It’s best to remember the 20-20-20 rule -every 20 minutes of work take a 20-second pause in which you look at an object 20 feet away (approx. 7 meters).

This way you can balance your digital life and still keep a healthy daily routine.

Bad lighting

Bad Lighting

As we know there are different types of lights. It’s been 200 years since the light bulb was invented.

Today apart from the regular incandescent bulb there are also LED lights, halogen and luminescent lamps, fluorescent lights, neon lights, energy-efficient bulbs and so on.

It greatly depends on what kind of light you’re using in the room when working on a computer.

The best one for your health is the original incandescent bulb.

Its emission spectrum is the same as the Sun’s which means it’s very close to the natural light we receive during the day.

It also doesn’t flicker as LED and fluorescent lights tend to do.

However in many countries today this bulb is banned.

Offices and workplaces now use luminescent lights that emit a lot of blue light and are very harmful to our eyes especially after so many hours of exposure.

Bright screens

Since light is an electromagnetic wave the more exposure to bright lights can cause permanent damage to the retina.

There always needs to be a balance between the brightness of your screen and the light around you.

If the environment is dark that opens up your pupil to let more light in and then you shine the bright phone or computer screen right in there.

That can cause blurred vision, headaches and after constant exposure much more serious diseases.

Step away from your screen and look at it from afar.

If it looks like a light source in the room then it’s definitely too bright.

Some newer devices have auto brightness features, but some don’t allow low enough settings of brightness.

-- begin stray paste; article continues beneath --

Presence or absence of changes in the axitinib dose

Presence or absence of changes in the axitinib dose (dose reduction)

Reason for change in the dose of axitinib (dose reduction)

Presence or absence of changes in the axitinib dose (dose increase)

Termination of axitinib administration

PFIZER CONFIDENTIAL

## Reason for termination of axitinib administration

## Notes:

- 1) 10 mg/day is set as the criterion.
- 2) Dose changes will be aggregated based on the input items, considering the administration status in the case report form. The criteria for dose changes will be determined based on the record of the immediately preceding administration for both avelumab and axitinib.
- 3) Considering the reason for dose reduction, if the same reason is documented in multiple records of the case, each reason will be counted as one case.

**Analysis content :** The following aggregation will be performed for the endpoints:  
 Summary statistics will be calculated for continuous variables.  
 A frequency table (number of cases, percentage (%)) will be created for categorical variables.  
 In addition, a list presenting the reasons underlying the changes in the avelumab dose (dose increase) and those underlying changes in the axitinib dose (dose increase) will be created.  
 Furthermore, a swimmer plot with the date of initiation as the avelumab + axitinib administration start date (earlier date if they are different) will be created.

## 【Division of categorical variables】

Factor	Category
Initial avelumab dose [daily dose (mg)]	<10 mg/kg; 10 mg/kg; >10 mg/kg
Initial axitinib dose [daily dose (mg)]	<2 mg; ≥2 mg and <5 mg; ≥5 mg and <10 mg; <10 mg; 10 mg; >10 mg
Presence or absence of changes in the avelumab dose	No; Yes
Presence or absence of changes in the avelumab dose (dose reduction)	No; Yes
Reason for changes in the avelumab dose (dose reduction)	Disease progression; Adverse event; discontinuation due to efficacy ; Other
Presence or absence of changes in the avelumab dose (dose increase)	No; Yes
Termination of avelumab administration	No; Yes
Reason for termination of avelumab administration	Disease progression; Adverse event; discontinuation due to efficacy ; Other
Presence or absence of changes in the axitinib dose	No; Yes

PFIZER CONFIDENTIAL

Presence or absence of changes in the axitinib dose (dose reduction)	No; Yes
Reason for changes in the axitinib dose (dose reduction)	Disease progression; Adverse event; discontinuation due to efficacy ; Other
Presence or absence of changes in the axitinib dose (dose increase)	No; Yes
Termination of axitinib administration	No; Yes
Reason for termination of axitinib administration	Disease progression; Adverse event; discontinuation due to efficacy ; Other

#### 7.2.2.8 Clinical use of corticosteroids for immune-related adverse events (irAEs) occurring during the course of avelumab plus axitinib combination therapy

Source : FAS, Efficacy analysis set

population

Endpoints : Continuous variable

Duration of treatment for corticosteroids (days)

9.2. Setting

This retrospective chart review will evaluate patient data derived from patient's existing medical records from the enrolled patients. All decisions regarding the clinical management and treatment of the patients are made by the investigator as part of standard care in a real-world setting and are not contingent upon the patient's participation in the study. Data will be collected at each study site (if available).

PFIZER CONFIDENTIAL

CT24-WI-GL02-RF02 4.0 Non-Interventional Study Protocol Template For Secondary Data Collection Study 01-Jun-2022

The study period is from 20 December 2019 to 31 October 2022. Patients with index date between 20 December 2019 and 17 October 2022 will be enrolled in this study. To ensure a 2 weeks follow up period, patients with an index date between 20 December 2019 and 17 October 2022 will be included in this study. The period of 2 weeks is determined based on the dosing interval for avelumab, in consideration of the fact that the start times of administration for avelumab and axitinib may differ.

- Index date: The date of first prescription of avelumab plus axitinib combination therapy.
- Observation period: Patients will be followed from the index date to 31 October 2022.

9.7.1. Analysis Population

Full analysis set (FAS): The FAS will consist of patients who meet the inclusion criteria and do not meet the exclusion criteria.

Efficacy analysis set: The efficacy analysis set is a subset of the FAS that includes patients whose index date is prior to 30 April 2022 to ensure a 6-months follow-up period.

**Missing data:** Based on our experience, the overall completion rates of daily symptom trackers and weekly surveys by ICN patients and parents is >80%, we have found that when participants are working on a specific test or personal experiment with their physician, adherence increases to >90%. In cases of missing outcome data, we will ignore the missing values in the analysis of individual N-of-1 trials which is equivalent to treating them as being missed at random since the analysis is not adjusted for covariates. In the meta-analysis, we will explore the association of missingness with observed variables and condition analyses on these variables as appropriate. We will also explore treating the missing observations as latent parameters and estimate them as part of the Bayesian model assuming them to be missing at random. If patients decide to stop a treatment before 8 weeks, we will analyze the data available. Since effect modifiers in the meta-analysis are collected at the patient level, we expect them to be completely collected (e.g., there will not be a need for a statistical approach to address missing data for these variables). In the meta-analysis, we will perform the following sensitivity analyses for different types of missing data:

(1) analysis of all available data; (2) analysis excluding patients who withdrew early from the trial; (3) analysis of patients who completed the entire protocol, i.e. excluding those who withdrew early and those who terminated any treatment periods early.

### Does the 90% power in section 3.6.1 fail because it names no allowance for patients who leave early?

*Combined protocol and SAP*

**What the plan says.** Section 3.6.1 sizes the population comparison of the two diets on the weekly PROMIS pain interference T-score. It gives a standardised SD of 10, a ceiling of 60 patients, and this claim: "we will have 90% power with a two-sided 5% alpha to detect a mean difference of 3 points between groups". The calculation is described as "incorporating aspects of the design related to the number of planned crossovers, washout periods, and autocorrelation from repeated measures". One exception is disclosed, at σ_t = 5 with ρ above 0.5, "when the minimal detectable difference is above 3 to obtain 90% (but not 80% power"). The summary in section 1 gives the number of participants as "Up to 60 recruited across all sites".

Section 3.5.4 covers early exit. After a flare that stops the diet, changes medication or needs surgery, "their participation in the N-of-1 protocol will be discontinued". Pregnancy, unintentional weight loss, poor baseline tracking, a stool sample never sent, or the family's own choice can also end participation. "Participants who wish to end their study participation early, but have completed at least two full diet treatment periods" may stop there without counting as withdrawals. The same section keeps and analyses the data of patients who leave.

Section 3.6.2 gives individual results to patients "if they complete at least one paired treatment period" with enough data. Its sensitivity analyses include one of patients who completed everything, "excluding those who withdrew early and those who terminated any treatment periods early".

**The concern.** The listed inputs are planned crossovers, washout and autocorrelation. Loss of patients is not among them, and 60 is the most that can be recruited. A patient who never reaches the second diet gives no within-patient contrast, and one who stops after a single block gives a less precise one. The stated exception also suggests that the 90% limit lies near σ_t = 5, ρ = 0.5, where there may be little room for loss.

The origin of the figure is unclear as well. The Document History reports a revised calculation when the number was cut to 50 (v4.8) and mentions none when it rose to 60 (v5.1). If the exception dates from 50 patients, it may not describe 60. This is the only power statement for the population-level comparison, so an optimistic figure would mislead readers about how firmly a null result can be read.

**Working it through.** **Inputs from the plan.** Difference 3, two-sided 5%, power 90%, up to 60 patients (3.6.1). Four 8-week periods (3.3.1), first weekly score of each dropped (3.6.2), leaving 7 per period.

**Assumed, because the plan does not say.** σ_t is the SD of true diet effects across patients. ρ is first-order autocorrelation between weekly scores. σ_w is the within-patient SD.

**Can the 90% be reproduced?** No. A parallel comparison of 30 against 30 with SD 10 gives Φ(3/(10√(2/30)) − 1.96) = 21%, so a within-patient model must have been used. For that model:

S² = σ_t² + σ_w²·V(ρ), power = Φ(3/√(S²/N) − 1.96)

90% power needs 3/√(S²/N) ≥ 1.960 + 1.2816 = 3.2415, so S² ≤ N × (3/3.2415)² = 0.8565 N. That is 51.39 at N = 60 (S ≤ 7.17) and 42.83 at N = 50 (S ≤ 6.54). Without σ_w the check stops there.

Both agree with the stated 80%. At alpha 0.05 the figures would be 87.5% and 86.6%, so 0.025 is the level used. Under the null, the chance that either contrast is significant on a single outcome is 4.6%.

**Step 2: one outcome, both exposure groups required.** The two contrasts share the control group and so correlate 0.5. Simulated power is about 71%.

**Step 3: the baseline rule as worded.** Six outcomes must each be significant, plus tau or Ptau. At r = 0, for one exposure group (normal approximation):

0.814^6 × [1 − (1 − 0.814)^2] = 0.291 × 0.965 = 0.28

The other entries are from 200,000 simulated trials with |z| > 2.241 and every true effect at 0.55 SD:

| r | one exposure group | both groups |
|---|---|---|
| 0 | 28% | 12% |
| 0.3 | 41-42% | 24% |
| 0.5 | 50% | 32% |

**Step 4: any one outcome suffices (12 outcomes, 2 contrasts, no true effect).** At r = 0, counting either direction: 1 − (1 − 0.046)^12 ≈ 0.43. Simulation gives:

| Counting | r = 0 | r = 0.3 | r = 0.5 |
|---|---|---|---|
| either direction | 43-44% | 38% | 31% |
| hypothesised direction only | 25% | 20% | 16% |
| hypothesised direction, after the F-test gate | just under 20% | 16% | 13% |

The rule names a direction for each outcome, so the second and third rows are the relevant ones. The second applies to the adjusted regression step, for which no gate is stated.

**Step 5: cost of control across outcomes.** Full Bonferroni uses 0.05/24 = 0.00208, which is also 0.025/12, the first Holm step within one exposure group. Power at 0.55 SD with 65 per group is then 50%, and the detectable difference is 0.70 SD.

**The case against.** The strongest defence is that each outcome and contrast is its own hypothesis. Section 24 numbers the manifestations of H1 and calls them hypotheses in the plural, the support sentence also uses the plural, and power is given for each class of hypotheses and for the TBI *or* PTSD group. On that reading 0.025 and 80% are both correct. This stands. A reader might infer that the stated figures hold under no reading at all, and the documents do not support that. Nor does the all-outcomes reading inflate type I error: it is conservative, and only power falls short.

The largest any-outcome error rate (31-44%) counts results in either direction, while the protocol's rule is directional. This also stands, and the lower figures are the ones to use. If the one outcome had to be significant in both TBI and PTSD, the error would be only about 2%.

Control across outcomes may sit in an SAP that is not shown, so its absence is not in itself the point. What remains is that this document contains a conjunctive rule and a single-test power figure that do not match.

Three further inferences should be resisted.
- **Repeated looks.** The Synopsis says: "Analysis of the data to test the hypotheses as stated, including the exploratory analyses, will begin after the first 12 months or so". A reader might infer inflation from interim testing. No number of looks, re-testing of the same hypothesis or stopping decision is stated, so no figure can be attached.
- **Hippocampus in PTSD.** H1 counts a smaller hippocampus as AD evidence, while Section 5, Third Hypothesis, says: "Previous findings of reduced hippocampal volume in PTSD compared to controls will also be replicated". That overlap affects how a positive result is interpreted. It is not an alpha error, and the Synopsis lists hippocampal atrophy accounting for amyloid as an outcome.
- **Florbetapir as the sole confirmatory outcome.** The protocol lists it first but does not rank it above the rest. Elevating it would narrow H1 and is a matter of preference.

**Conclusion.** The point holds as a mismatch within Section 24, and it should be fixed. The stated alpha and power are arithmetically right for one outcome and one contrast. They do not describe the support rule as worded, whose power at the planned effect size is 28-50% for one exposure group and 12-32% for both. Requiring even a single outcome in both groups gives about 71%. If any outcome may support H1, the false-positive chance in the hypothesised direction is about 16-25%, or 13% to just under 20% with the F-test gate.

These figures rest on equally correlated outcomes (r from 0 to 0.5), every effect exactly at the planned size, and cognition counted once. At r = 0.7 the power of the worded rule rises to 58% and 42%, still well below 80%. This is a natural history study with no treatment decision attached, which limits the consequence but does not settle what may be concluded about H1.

Lower brightness can also cause shimmering and flickering on the device which causes additional eye strain.

If you feel your devices brightness settings aren’t meeting your needs you can use software like Iris for additional help.

Glossy screens

Take your phone and look at the screen when it’s turned off.

Can you see your reflection?

That means your screen is glossy.

Glossy screens can cause the so-called double image we talked about earlier.

If you have a glossy screen you can buy a matte filter.

Matte screens don’t allow reflection because they scatter more light away from the eye.

One pro for glossy screens is that they have better and more accurate colors, but is that really worth it that much?

Blue light

Blue Light Buildings

Blue light is the part of the visible spectrum of light with the shortest wavelength.

Humans have evolved under blue skies so blue light controls our sleep time.

Now imagine what happens when you spend all night in front of your laptop screen exposed to blue light.

Simply put your daily rhythm gets all messed up.

But also since blue light has the highest kinetic energy level over time it damages the eyes and can cause various diseases like cataract, macular degeneration, blurred vision and can also lead to permanent blindness.

The solution is to limit exposure to blue light and try to receive more red light which is on the opposite end of the spectrum.

Red light is much softer on the eyes and has a calming and soothing effect.